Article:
In the West, this would now simply be unthinkable. Anyone with even the remotest and most indirect connection with the losing side of WW2 is deemed totally and irrevocably out of bounds. Like hysterics, Western academics and pressmen see (or force each other to pretend to see) Nazism as a contagious disease that can infect people via-via and spring full-blown from anyone who ever had even the faintest contact with any carrier of the contagion. In India, by contrast, it remains the normal thing to exercise the human power of discrimination so as to distinguish between Netaji's laudable patriotism and the reprehensible conduct of his tactical allies in distant countries. In those circumstances it shouldn't be too difficult nor too risky to subject Golwalkar's alleged sympathy for Nazi Germany to public scrutiny. Especially since it can be shown that he was definitely not presenting Nazi Germany as an example for Hindus to follow.
7. The Indian approach to the minorities
As for the other contentious quote, about allowing the minorities "not even citizen's rights", it too deserves to be dedramatized and replaced in its context. Those with an obsessive Nazi-centric mind may be told to consider that context more closely and see for themselves how very respectable the quote thereby becomes: Golwalkar warned against the persistence of unassimilated and disloyal minorities with reference to Czechoslovakia's betrayal by its German minority, resulting in the annexation of Sudetenland by Nazi Germany.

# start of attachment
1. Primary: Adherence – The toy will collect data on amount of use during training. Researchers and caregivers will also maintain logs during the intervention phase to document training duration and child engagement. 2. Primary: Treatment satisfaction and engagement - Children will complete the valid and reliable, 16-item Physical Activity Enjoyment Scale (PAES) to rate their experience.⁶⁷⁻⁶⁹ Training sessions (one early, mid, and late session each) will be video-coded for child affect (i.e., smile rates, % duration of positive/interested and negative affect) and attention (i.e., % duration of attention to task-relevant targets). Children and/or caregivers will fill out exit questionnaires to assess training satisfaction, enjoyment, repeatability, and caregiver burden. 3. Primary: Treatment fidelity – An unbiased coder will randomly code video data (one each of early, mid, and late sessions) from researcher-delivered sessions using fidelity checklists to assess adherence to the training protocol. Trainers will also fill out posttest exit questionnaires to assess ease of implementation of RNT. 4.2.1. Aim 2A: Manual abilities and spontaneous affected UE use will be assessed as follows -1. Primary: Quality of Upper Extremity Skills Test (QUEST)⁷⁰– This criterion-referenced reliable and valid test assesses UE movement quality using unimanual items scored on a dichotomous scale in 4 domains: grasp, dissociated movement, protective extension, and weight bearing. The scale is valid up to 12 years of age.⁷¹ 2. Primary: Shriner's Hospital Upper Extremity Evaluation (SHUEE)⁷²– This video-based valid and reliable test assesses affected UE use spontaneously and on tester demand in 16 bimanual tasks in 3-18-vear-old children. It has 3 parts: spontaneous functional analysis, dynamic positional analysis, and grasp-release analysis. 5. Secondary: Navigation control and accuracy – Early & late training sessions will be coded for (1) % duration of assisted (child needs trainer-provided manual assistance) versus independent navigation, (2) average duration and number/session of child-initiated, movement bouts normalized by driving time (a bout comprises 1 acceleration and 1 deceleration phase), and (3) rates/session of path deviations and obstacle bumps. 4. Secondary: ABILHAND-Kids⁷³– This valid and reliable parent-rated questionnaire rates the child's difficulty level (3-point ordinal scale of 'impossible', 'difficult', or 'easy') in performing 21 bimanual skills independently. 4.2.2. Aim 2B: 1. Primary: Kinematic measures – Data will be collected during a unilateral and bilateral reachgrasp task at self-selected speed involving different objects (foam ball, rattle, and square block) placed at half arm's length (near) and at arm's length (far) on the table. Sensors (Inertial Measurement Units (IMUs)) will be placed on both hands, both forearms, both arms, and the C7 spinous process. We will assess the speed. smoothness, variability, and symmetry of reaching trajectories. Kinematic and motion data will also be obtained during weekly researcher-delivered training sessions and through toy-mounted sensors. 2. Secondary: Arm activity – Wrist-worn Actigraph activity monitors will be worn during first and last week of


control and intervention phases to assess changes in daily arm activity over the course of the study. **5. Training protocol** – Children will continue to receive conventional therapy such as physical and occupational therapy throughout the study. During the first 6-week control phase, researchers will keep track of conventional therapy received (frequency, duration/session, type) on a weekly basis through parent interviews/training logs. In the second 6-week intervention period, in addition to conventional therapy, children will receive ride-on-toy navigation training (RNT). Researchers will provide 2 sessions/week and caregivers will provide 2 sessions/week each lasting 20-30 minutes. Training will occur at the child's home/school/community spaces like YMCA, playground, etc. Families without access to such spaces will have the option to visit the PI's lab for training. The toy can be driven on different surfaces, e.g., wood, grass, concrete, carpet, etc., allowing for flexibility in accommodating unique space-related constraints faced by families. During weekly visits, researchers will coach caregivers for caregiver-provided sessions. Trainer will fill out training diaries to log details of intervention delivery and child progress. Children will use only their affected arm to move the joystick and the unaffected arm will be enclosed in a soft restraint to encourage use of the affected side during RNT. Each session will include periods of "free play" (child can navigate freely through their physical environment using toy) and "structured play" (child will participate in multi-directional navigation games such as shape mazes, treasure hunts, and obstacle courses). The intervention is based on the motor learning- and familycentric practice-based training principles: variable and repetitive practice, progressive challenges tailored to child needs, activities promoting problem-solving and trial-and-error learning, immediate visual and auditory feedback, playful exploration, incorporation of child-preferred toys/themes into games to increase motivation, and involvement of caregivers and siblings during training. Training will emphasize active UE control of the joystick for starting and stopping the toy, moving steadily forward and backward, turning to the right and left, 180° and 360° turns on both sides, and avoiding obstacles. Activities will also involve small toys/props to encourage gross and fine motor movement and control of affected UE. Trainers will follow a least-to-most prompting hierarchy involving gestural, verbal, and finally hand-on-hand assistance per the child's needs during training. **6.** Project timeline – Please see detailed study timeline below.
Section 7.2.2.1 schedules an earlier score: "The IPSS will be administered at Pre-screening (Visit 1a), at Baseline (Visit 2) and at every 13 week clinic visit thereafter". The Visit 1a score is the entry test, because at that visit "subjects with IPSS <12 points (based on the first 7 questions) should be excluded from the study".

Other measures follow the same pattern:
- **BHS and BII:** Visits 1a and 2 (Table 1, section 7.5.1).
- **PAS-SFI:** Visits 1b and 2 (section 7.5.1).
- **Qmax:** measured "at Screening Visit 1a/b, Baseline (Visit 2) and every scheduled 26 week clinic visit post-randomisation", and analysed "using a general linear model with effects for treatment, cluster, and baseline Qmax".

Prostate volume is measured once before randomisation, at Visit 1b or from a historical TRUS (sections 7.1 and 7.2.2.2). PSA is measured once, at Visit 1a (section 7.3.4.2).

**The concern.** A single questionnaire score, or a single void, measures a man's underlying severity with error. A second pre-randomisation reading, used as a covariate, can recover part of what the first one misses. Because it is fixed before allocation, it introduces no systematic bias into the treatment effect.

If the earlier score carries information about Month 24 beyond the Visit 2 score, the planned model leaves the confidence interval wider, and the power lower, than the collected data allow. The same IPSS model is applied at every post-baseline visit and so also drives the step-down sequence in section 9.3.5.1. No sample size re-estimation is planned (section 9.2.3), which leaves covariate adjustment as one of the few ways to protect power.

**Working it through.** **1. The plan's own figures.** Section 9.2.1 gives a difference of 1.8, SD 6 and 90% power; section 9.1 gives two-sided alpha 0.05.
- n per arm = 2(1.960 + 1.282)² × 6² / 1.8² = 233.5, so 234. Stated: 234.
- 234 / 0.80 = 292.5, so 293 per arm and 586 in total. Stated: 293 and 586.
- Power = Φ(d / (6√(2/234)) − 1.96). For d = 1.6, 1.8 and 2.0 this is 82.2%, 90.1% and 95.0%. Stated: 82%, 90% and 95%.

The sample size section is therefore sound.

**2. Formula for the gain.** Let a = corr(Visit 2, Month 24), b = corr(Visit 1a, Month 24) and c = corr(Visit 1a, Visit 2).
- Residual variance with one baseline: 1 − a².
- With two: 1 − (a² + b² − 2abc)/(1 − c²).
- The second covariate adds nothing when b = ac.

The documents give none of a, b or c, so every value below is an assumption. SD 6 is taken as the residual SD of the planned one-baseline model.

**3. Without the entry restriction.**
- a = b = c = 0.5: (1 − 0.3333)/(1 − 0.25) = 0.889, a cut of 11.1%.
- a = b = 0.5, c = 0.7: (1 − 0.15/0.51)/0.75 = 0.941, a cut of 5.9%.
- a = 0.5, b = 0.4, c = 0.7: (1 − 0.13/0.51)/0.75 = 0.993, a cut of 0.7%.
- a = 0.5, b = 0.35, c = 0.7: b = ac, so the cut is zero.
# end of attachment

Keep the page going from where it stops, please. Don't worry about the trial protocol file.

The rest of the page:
More importantly, here too the actual history of the RSS and its affiliated organizations offsets the suspicions attracted by young Golwalkar's viewpoint. While V.D. Savarkar may have equated "Hinduness" (Hindutva) with Indian nationality and vice-versa, excluding the non-Hindus, and while Golwalkar initially did advocate the exclusion of the "foreign" religionists (or at least those among them who refused to acknowledge India's Hindu character) from full citizenship, the fact is that this understanding of Hindutva was definitely disowned gradually by the Jana Sangh (1952-77) and rejected by the BJP (1980-) in favour of "genuine secularism". Most Hindu activists in India and abroad are perfectly satisfied with a secular state, i.e. one in which laws apply equally to all regardless of religion, e.g. where all abide by a common civil code (a defining trait of all secular states, but not of Nehruvian India) and where Hindu temples are as inviolate and legally free from government interference as mosques and churches are.